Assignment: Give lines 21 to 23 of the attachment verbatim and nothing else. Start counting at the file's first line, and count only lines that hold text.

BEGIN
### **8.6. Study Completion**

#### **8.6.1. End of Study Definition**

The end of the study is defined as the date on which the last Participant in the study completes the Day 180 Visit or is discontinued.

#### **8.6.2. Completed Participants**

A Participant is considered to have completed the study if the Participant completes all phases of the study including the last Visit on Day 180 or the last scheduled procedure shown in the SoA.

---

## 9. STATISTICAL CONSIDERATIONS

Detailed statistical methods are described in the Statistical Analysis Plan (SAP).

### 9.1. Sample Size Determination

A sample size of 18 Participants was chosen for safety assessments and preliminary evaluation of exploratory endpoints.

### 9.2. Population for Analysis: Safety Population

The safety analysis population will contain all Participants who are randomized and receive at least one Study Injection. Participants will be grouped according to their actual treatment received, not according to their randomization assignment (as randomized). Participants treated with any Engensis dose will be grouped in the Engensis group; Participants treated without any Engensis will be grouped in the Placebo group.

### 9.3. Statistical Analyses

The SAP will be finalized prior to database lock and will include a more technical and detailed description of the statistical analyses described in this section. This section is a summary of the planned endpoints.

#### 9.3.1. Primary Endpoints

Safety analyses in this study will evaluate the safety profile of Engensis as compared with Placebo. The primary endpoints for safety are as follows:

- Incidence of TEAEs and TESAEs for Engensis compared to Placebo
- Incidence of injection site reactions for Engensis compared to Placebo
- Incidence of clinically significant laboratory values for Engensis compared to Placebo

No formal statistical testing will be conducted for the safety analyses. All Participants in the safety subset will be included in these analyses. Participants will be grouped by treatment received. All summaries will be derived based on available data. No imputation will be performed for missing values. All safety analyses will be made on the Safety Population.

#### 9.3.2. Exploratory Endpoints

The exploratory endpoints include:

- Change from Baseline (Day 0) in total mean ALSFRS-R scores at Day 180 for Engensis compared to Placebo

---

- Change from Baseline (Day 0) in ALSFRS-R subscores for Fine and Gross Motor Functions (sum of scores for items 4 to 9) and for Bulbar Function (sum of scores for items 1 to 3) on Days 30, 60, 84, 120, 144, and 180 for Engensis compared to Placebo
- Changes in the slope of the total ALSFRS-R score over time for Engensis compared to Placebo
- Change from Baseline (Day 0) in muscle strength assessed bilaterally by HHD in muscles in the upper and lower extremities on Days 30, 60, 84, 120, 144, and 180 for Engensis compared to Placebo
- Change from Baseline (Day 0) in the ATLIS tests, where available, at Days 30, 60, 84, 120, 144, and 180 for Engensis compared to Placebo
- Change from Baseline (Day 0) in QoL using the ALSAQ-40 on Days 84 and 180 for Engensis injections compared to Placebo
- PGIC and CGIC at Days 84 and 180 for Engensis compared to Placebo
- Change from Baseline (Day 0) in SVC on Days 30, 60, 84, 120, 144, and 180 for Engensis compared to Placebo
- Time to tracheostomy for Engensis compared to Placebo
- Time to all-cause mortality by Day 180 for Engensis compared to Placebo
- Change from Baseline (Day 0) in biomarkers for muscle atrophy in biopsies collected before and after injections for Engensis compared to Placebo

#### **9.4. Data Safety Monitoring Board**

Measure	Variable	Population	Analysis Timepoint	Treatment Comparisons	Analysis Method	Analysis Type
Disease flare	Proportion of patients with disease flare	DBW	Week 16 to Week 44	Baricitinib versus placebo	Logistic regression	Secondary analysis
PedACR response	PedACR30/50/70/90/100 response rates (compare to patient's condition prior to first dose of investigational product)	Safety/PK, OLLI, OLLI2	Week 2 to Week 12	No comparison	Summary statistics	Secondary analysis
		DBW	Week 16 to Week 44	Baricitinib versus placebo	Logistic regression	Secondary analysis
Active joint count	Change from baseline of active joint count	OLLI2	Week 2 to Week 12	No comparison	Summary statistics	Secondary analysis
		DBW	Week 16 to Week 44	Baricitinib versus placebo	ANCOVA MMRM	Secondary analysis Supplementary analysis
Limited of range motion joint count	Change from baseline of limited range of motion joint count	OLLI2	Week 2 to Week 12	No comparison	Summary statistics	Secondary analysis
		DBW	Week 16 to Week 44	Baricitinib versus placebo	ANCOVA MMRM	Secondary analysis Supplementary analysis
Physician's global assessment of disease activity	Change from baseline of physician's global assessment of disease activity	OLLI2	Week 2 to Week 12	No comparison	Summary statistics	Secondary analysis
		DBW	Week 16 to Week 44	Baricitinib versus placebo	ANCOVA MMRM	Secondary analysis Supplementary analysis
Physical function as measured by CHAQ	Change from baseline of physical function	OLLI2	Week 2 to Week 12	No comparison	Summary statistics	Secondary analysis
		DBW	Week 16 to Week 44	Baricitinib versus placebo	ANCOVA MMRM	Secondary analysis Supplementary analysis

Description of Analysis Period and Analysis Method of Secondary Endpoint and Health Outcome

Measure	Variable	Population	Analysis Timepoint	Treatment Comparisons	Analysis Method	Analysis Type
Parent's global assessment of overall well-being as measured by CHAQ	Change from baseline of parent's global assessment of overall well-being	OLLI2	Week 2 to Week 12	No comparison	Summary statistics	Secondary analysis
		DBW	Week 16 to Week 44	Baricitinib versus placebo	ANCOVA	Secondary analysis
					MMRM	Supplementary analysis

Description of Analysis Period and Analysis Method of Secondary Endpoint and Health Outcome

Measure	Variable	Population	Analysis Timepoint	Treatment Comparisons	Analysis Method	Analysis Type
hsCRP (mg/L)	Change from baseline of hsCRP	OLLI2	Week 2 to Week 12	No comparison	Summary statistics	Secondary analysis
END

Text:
#### 9.3.2. Exploratory Endpoints

The exploratory endpoints include:

- Change from Baseline (Day 0) in total mean ALSFRS-R scores at Day 180 for Engensis compared to Placebo